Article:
a different essay (yale supplemental essay)

<p>Describe which of your activities has been most meaningful and why.</p>

<p>Soccer
It’s been a long day; the morning choir rehearsal, soccer training after school. Combine that with a Specialist Mathematics test and you have the perfect recipe for a killer day. Yet I find myself in the garage, ignoring my body’s protests and the brain’s rationality. ‘That tackle from soccer training was pretty bad. Maybe you should rest tonight’, my brain suggests. ‘Shut up brain… you didn’t help me when I asked you for that calculus formula, I’m not listening to you’, and with that it is silenced. Another obstacle however, presents itself in the form of a man’s best friend. It gives me a cajoling look and I nearly give in, but as I am about to leash it and take it for a walk, I stop myself. “Mum will take you for a walk later, now go back to the garden”, and with that it makes its way to the garden, but not before giving me another pleading look. With a sigh I toss it a couple of its favourite treats and it hurries off, disappointment mitigated. Finally I can have the garage to myself. I pick up the soccer ball and start off with simple juggles. ‘One, two, three, four … seven … fifteen …’, but soon irrelevant thoughts interrupt the silent counting, ‘I wonder how I went on the test… question 8 … did I circle A or B?’. Disappointed at not being given my undivided attention, the ball decides that it prefers the feel of the cement to my foot. I give an apologetic kick and recommence the juggle. </p>

<p>I work up a good sweat doing – by which I mean foolishly attempting – tricks I’ve seen famous soccer players do. I attempt Zidane’s swan-like 360 spin for the tenth time and fall down on the hard cement for the tenth time; a duck trying to imitate a swan. ‘That bruise will be lovely in the morning. That’s what you get for ignoring me’, the ever-so-useful brain interrupts once more. I try Ronaldo’s ‘flip-flap’ and instead of flipping the ankle I flop to the cement. The dog comes in and nudges me sympathetically while I try to recover. It knows that like yesterday, and the day before, I have been beaten by the round, ruthless object, also known to others as the soccer ball. But all is not lost; after all, I didn’t fall down as hard as I did yesterday. I get up and while my body is aching with bruises I am strangely happy. I no longer care about that awful math test nor the fact that I have a ridiculous number of assignments due in a ridiculously short amount of time. In fact, I am eager to be seated by the desk, stuck in front of a calculus problem. Once again, soccer proves to be the best therapy.</p>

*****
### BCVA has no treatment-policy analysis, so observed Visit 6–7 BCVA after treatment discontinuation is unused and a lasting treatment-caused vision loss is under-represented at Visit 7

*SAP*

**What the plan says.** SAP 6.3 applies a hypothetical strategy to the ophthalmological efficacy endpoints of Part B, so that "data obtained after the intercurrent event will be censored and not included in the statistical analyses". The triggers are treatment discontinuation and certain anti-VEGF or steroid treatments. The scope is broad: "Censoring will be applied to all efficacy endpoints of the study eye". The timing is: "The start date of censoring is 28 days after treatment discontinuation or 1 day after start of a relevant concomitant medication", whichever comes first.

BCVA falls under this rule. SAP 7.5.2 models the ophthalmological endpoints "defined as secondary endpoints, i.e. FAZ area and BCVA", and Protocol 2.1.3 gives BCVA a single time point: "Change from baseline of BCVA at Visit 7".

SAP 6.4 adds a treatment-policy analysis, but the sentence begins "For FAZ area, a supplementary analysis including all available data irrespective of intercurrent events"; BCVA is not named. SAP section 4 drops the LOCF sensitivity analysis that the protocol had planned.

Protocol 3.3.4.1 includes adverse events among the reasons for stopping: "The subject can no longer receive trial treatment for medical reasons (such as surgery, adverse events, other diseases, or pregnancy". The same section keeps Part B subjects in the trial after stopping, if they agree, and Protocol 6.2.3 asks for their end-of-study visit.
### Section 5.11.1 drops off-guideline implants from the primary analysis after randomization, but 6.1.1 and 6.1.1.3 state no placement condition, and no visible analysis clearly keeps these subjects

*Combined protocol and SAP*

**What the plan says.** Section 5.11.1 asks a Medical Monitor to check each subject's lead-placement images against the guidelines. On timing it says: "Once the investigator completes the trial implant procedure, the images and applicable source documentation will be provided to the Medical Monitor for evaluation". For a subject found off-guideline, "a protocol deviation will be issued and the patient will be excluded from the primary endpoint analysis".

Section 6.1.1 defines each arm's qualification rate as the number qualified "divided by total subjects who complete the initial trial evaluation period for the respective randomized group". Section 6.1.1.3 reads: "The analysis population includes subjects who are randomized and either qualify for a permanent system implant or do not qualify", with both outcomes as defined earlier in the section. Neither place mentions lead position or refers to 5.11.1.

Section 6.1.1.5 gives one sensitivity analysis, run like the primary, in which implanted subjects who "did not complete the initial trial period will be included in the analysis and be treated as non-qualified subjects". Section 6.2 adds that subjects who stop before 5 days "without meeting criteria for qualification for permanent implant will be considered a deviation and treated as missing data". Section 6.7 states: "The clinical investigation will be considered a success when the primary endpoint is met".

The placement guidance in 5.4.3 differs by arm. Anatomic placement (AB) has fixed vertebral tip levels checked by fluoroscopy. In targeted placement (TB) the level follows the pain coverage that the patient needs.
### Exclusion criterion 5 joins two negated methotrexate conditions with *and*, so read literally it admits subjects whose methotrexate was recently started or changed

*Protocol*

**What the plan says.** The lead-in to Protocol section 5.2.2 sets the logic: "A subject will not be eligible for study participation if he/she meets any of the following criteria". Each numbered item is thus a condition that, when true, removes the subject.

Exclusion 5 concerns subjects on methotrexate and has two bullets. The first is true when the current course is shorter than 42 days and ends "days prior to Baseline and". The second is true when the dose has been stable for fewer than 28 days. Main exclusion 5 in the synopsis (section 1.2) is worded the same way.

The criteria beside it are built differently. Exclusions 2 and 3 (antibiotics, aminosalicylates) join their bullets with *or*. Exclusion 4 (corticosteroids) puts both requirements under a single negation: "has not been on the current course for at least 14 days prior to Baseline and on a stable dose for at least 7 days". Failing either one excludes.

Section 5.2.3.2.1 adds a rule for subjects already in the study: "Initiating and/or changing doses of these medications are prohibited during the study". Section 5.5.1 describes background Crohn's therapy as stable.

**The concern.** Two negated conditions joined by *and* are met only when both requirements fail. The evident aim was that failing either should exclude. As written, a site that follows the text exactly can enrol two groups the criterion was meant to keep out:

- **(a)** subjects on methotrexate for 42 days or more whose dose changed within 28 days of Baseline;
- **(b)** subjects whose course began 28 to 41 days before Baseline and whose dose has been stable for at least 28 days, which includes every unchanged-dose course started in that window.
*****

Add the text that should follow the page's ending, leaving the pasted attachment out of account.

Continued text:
<p>i like the humor and dialogue.... very clever</p>

<p>This reads as:
"I am a perfectionist and I try too hard." Honestly, I hardly found this essay flattering. The dialogue between "you" and "your brain" doesn't come across very well. The way you describe your dog is very awkward...

[quote]
Another obstacle however, presents itself in the form of a man’s best friend. It gives me a cajoling look and I nearly give in, but as I am about to leash it and take it for a walk, I stop myself.

[/quote]

Why can't you just call it a dog? And a dog doesn't "present" itself as an obstacle... present implies intent.</p>

<p>Falling on the cement 10 times sounds painful to read and it doesn't help your essay. You sound almost masochistic. </p>

<p>The last 2 lines don't seem to jive with the rest of the essay. You say you no longer care about the calc test, yet you are eager to be stuck behind the desk working on a math problem? How is soccer thereputic for you? It sounds more painful than anything.</p>

<p>If this is an extra essay (i.e., not required) for Yale, I would nix sending it... it doesn't show anything particularily brilliant or really unique.</p>

<p>Hope my candor isn't too offensive.</p>

<p>i disagree with drownindreams. It's open, with a cheery, humorous touch.
I also think it answers the q quite well.</p>

<p>I like this essay very much. You are good writer. Also, your essay reveals things about you by showing, not telling, exactly what you want a college essay to do. I also think there is an imbedded metaphor about the "juggling" as you juggle the ball, you are also juggling many varied activities in your life. I liked this essay and it was not they typical boring one about why an activity means a lot to you. While you used the topic of soccer, the essay really told about YOU. I have a child who told a story within a soccer context as well but I did not see her essay as so much focusing on soccer itself but showing certain qualities about her personality and character. Same with your essay. </p>

<p>Susan</p>

<p>I like it. The part when you talk to your brain is creative..</p>

<p>It's funny but it doesn't say much. The dialogue is nice, but it's only there for entertainment's sake. I mean, did you really think "Shut up brain..."? I suggest you review some of the dialogue to make it a more believable conversation with your mind. Good luck!</p>

<p>I tell my brain to shut up at times..</p>

<p>you used tenth time twice close to ea. other... i would take out one of them</p>

<p>the repetition of "tenth time" was deliberate because i wanted to emphasies that i failed each and every time.</p>

<p>anwayz, thx all for feedback</p>